Professor of Biomedical Engineering and Electrical Engineering-Systems
- 1970, PhD, Biomedical Engineering, University of Southern California
- 1966, Masters, Biomedical Engineering, University of Southern California
- 1964, Bachelors, Biomedical Engineering, University of Southern California
PhD Electrical Engineering. 1970 USC , Chairman : Fred Grodins
1971-74 Assistant Professor of Biomedical Engineering, University of Southern California. Teaching bio-instrumentation, medical electronics, and respiratory physiology. Research in peripheral circulation, mathematical models, and cardiopulmonary regulation.
1974-82 Associate Professor of Biomedical and Electrical Engineering, University of Southern California. Teaching medical electronics, signal processing, and laboratory computer applications. Research in dynamics of cardiopulmonary regulation.
1982-present Professor of Biomedical and Electrical Engineering, University of Southern California. Teaching cardiovascular and pulmonary physiology, instrumentation, and signal processing. Previous research in magnetocardiography, laser instrumentation, and gas exchange enhancement. Current research on developing mathematical models used in connection with training or use of Extracorporeal Membrane Oxygenators(ECMO).
Previous work has shown that breathing rate, airflow pattern shape, and the end-expiratory lung volume level can be predicted by an optimal control model based on minimum power expenditure. One prediction which is important to the control of breathing during exercise is a decrease in end-expiratory lung volume level which is graded according to the level of exercise. Such a decrease is consistently observed at the start of exercise and occurs in a feedforward or predictive manner. One of the consequences of a decreased lung volume is lengthening of the diaphragm, which according to the length-tension characteristics of skeletal muscle increases active tension. Lowering of lung volume requires activation of expiratory muscles, and this work is stored as elastic energy which can be recovered during the following inspiration. This constitutes a potential additional ventilatory drive independent of chemical factors. Based on a computer simulation study approximately half of the ventilatory drive during exercisecan be explained in this way. Animal experiments where phasic lung volume changes are artificially imposed do not support this possibility. However, this could be due to lung inflation reflexes which are strong in animals and known to be weak in humans.
An optimization hypothesis of respiratory control during exercise based on the minimization of a function reflecting both chemical and mechanical costs has been studied by others. Both additive and multiplicative controllers have been derived as optimal from similar cost functions. The purpose of a recent study was to explore the uniqueness of such predictions. Various formulations of controllers compatible with isocapnia were found to yield identical costs as controllers predicted to be optimal. It was concluded that controller predictions based on optimization theory are not unique. Optimization can occur with either an additive or multiplicative controller or any combination of the two which satisfies an isocapnic constraint. A general form of a combined additive-multiplicative controller was derived which was found to be compatible with previously reported experimental data collected during combined CO2 inhalation and exercise.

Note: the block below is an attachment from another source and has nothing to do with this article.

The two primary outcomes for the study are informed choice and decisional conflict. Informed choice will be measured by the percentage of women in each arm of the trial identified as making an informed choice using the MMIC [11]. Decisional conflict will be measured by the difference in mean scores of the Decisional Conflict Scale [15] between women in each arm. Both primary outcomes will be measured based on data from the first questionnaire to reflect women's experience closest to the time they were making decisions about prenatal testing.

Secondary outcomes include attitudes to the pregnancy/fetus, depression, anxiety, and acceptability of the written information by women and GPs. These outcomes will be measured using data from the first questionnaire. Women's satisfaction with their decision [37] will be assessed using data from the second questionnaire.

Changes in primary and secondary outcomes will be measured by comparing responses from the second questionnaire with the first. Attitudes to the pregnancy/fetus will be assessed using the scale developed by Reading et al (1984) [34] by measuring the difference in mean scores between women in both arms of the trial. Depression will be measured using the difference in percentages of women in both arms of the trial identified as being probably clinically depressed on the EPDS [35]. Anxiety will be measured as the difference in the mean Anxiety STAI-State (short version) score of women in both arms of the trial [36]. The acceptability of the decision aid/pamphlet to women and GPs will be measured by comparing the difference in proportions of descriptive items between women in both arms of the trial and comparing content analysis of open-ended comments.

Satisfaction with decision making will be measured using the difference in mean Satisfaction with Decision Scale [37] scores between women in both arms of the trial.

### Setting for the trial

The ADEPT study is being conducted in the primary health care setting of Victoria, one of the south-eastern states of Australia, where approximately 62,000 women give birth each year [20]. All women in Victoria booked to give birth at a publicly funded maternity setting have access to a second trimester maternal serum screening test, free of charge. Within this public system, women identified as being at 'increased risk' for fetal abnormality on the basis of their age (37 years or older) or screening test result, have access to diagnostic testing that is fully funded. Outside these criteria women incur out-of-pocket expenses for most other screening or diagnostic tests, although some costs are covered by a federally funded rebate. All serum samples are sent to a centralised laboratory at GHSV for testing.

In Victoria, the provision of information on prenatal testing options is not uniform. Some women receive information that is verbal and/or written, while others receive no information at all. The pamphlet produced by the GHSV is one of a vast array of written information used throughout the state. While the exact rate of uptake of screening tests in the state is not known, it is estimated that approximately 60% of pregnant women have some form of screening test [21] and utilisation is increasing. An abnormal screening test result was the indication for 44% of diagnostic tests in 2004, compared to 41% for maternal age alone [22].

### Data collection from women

One of the difficulties which has hampered progress in research on physiological optimization is the tedium involved in the solution phase. In an attempt to solve this problem, a numerical procedure which allowed the convenient exploration of various optimization hypotheses of breathing pattern regulation was developed. The method was based on the calculus of variations and used a novel technique for the automatic evaluation of all required derivatives. Advantages of this approach included: exact calculation of all derivatives, parsimonious computer code, and speed of execution. By eliminating the need for hand derivation of derivatives, a major reduction was made in the tedium involved in exploring various optimization strategies. Examples were presented of determining the optimal breathing pattern characteristics for minimum work or force(pressure) required for breathing based on linear and noninear models of respiratory mechanics. The developed procedure can be used to predict the optimal volume-time trajectory and breathing frequency which minimizes a criterion function subject to constraints.
Multiple channel magnetocardiography is potentially useful for the study of the cardiac conduction system. However, normal atrial repolarization occurs simultaneously and obscures the interpretation of the net signal. Magnetocardiographic data in 4 normal subjects at rest and mild exercise were found to exhibit high spatial correlation during atrial activation. Based on measured channel-to-channel covariances, the atrial repolarization signals as measured in channels in the null zone of conduction system activity were used to estimate atrial repolarization in all channels. A linear prediction method was used which was based on the "kriging" estimator of geostatistical theory. Due to high spatial correlations in the limited thoracic region studied, predictions based on a single null channel were found to be adequate. Removal of the atrial component facilitates the beat-by-beat estimation of conduction system propagation times. These results support the feasibility of studying cardiac conduction system changes during rest and exercise using the multiple channel biomagnetometer.